One of Afghanistan’s first co-ed schools, founded in 1998, was located in a poor neighbourhood of Kabul. Over the course of the next twenty years it became a beacon of hope for many, teaching democracy and human rights, and encouraging girls to speak out against extremist groups like the Taliban. This made them targets.
In August 2021, as the Taliban violently took Afghanistan, hundreds of schoolgirls went into hiding. The Taliban prohibits girls’ education past age 11, and many feared being forced into “marriage” with Taliban fighters, having seen similar atrocities happening in other provinces.
The 30 Birds Foundation
To help them, a team of 8 ordinary citizens, journalists, lawyers, human rights activists and Afghan ex-pats incorporated as the 30 Birds. After evacuating the school's founder and his family, they turned their attention to the girls who, as young athletes, artists, medics and musicians, were also receiving death threats from the Taliban.
Determined to continue their education, these girls played an active role in coordinating their own escape. Under duress, moving in small numbers from city to city and past Taliban checkpoints, they would eventually help the 30 Birds guide more than 400 Afghans, including family members and various activists for female education safely across the border.
The Situation Today
Thanks to the humanitarian support of many, including the Canadian and Pakistani governments, the Prince’s Trust (a UK charity founded by HRH Prince of Wales), and the Raoul Wallenberg Centre for Human Rights, the first half of this community, evacuated in September made it to Canada where they are now flourishing.
Unfortunately, the 2nd half, evacuated a month later, have remained stranded and in hiding in Pakistan since October, 2021, while their futures are negotiated They include 50 single girls, mostly aged 18-25 who were forced to flee without their families.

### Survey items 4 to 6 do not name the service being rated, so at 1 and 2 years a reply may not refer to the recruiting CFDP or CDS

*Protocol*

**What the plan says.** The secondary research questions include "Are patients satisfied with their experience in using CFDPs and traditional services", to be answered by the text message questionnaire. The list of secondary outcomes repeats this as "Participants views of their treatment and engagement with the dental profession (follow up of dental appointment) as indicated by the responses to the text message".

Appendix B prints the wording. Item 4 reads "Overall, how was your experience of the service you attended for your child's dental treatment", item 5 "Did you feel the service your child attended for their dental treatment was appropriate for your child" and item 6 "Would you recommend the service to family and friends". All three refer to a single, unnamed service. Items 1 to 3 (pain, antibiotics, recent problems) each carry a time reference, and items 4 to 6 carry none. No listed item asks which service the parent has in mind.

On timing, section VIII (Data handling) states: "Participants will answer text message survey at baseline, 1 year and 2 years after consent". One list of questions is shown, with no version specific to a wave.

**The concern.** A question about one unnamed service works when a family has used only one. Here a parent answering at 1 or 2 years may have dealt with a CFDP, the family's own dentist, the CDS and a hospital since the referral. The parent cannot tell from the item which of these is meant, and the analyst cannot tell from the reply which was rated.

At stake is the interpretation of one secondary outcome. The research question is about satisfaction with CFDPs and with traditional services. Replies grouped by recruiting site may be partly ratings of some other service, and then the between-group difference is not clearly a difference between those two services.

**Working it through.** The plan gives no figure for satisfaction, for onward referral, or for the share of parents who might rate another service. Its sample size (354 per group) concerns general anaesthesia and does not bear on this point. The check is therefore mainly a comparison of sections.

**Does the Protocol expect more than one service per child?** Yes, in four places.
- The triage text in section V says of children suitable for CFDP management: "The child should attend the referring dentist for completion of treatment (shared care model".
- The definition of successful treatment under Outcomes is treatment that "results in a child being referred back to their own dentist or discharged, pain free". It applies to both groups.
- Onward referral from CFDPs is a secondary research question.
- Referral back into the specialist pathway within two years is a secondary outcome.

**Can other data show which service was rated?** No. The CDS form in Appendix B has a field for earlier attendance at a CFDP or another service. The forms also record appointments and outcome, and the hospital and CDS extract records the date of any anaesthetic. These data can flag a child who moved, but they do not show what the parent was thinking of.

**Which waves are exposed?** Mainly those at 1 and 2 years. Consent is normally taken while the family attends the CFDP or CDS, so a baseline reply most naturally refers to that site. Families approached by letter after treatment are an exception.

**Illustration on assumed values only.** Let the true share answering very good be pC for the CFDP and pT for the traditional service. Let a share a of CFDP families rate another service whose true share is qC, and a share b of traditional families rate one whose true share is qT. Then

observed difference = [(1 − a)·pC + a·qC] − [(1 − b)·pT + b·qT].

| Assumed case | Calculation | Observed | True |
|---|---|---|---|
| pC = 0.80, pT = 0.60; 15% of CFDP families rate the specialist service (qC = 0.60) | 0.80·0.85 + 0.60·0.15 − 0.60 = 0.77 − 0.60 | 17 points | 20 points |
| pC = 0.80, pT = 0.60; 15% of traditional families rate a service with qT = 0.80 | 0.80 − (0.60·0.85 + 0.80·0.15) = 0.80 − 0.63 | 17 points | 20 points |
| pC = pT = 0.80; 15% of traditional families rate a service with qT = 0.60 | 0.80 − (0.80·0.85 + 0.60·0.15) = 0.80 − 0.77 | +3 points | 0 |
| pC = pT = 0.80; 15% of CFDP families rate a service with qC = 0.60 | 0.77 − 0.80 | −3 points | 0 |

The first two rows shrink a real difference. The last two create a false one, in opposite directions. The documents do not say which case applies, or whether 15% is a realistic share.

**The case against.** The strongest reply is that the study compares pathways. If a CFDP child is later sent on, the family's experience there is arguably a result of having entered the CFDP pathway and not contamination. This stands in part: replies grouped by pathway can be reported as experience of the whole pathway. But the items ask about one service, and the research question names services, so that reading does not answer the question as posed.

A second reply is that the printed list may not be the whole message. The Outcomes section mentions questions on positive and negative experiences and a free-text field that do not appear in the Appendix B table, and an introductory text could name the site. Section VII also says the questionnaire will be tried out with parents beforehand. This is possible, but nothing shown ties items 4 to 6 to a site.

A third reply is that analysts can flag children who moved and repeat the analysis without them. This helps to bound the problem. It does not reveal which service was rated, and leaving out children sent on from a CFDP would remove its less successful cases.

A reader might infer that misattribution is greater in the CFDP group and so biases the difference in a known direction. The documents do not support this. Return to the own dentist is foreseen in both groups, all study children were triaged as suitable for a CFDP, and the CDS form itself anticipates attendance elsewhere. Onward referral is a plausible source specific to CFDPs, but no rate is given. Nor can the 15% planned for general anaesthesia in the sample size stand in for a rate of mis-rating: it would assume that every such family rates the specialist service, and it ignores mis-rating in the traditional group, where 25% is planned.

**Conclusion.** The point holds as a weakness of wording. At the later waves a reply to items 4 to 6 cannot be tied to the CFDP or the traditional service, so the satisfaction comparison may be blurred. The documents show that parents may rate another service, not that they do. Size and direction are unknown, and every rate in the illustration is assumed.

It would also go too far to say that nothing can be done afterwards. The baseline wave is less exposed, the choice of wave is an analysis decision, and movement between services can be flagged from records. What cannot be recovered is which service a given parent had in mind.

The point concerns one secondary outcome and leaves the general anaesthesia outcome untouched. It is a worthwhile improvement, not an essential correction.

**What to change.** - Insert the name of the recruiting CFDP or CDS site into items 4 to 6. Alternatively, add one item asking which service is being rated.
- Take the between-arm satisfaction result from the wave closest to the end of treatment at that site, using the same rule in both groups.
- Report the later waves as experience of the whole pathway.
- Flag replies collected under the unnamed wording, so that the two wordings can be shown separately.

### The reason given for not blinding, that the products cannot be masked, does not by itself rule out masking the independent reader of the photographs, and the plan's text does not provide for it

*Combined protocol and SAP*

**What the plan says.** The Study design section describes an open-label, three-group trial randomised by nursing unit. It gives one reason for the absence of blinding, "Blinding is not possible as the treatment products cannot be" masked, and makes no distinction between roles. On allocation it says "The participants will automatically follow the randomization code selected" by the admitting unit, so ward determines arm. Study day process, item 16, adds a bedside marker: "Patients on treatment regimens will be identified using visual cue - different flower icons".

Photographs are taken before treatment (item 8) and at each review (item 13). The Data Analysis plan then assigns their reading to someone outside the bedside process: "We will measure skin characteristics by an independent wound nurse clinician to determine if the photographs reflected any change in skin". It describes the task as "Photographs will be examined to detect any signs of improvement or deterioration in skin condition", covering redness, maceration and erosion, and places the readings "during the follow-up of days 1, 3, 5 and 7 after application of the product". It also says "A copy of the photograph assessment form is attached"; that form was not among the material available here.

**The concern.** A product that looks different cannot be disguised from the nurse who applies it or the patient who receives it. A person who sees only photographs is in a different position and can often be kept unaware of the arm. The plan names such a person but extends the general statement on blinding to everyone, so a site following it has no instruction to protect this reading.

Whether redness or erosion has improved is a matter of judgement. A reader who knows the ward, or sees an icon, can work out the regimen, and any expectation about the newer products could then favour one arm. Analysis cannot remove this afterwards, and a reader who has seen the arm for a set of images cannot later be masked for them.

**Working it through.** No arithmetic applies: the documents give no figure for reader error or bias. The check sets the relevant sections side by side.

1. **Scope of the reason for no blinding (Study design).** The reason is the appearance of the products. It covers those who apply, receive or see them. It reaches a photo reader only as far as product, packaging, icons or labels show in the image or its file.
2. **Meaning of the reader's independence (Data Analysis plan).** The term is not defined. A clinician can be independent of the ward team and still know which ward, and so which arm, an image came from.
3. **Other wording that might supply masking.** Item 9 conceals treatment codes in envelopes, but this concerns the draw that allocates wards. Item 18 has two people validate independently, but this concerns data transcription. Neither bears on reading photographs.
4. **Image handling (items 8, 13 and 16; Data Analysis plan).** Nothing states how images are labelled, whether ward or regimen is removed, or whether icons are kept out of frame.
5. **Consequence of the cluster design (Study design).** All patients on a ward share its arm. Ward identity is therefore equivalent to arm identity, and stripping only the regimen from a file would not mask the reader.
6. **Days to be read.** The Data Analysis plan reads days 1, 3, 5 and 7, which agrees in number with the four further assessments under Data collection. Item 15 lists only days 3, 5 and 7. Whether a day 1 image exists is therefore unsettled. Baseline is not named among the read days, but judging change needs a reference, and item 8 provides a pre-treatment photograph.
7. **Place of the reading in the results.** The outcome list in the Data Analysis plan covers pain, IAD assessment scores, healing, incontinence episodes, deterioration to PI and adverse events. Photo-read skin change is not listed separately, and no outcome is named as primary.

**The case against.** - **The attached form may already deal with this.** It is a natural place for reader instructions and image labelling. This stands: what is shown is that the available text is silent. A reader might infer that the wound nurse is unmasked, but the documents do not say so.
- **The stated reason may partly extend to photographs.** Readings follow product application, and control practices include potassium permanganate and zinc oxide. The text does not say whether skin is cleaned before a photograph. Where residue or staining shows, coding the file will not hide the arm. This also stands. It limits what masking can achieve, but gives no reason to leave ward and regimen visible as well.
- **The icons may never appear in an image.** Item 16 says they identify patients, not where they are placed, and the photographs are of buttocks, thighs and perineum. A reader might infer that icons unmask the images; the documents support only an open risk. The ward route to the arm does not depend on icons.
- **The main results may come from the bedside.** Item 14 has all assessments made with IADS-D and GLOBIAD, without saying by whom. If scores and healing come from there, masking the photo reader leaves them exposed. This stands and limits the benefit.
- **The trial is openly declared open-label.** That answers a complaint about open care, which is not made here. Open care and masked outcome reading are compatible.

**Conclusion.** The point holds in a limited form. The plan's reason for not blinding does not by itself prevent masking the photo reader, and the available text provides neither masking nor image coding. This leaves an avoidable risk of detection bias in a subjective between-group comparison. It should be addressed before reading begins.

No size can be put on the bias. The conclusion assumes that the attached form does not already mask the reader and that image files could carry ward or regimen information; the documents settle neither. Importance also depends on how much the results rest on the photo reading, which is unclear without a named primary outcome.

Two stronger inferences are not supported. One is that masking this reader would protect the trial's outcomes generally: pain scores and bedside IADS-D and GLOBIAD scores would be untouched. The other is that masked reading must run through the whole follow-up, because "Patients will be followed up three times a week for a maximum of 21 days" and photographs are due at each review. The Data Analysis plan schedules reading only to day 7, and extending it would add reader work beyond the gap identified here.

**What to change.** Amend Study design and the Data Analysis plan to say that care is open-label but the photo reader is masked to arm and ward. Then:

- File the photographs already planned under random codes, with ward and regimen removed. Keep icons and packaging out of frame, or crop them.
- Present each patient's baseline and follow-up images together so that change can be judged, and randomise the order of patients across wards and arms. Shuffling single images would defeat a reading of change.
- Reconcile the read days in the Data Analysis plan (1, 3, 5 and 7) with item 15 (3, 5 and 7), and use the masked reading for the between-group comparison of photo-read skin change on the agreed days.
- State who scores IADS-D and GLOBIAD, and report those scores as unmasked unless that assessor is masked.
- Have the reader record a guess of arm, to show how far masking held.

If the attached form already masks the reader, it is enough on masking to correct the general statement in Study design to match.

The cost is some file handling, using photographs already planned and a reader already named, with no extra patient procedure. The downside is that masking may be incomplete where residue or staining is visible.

How You Can Help
The Canadian government has acknowledged that our group remains extremely high-risk . International negotiations have been completed. The paperwork has been arranged. All that is needed now is the money to support each girl for one year – a requirement of the Canadian visa process.
A visa for a single 18-year-old girl costs $18,000 (USD). An infant visa costs $2,400. The costs of resettlement visas, in addition to keeping them safe and transportation to Canada, amounts to $4M for the group. $3.6M has been raised so far, so please help in this final push to reach our goal!
We are looking for donations at the $500,000 level to the $50,000 level, $5,000, $1,000, and the $50 level. Whatever you are inspired to give would be meaningful.
To date we have:
Successfully, and against all odds, evacuated over 450 Afghans from Kabul.
Negotiated with the Pakistan Government to let our group of girls cross the border and remain in safe housing until more permanent resettlement can be found.
Negotiated with the Canadian government to accept and resettle 250 girls and their families from the school community.
Provided on-going support for the girls in Saskatoon to help with their education and resettlement
Raised money to fund safe housing, food, clothing, shelter for those who remain in limbo in Pakistan waiting for visas to Canada
Arranged for classes and work training opportunities for the girls in Pakistan
Leveraged the voices of such allies as Nobel Peace laureates Malala Yousafzai, Ambassadors, Generals, and HRH Prince of Wales through his charitable arm, the Prince’s Trust.
Kept the hope of our group alive in the face of these desperate times, and in doing so, kept our sanity (mostly!)
1000 birds set off on an epic quest in search of enlightenment, wisdom and the Phoenix--or Simorgh--who these birds hope can revive their community.
After the long and arduous journey, only 30 birds advance to the final step. They reach the spot where they'd been told they could find the Phoenix, only to find a lake. Disappointed, the 30 birds peer into the lake, and see their own reflections.